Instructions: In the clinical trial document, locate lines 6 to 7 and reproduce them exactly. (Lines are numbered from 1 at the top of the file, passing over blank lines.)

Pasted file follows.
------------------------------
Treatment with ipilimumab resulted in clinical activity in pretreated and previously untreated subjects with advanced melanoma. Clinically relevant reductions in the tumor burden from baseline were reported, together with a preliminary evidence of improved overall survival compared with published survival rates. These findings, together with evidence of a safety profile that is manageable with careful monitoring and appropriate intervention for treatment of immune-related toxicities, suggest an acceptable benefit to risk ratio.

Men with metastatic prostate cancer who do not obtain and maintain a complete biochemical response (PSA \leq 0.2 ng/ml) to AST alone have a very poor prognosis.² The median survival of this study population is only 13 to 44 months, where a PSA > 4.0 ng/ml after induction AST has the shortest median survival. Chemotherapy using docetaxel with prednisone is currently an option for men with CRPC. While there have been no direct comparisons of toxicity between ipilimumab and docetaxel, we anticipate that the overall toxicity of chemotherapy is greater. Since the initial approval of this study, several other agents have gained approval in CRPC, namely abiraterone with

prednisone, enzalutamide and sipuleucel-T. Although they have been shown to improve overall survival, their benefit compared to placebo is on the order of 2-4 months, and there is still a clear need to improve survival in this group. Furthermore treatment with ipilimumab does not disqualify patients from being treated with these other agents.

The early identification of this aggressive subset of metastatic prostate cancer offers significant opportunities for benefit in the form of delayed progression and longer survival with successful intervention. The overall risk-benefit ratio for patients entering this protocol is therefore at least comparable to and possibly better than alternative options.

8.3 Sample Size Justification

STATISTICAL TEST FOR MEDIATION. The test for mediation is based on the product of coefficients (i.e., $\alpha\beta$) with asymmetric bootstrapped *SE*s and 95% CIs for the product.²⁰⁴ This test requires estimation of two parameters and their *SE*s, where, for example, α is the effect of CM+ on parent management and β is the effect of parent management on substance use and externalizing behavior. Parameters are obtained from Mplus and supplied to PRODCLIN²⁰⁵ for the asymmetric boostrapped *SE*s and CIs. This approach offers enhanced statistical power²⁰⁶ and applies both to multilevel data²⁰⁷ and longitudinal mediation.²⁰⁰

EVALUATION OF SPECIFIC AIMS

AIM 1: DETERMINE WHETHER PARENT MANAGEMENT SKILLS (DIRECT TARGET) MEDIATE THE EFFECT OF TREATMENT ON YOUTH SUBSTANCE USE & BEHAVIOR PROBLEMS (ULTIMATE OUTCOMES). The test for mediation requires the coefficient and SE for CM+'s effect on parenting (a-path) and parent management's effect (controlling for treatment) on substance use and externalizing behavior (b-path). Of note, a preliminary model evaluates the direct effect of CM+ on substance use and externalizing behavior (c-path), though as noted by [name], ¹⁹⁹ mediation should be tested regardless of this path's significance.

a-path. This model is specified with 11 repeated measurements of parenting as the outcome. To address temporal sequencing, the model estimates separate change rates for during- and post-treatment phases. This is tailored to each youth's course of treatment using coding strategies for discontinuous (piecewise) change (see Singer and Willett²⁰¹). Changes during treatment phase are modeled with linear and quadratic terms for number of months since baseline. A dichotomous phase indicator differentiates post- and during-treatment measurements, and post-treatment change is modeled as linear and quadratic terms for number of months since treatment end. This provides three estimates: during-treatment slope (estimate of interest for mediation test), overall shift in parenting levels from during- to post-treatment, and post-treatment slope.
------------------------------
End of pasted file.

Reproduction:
STATISTICAL TEST FOR MEDIATION. The test for mediation is based on the product of coefficients (i.e., $\alpha\beta$) with asymmetric bootstrapped *SE*s and 95% CIs for the product.²⁰⁴ This test requires estimation of two parameters and their *SE*s, where, for example, α is the effect of CM+ on parent management and β is the effect of parent management on substance use and externalizing behavior. Parameters are obtained from Mplus and supplied to PRODCLIN²⁰⁵ for the asymmetric boostrapped *SE*s and CIs. This approach offers enhanced statistical power²⁰⁶ and applies both to multilevel data²⁰⁷ and longitudinal mediation.²⁰⁰

EVALUATION OF SPECIFIC AIMS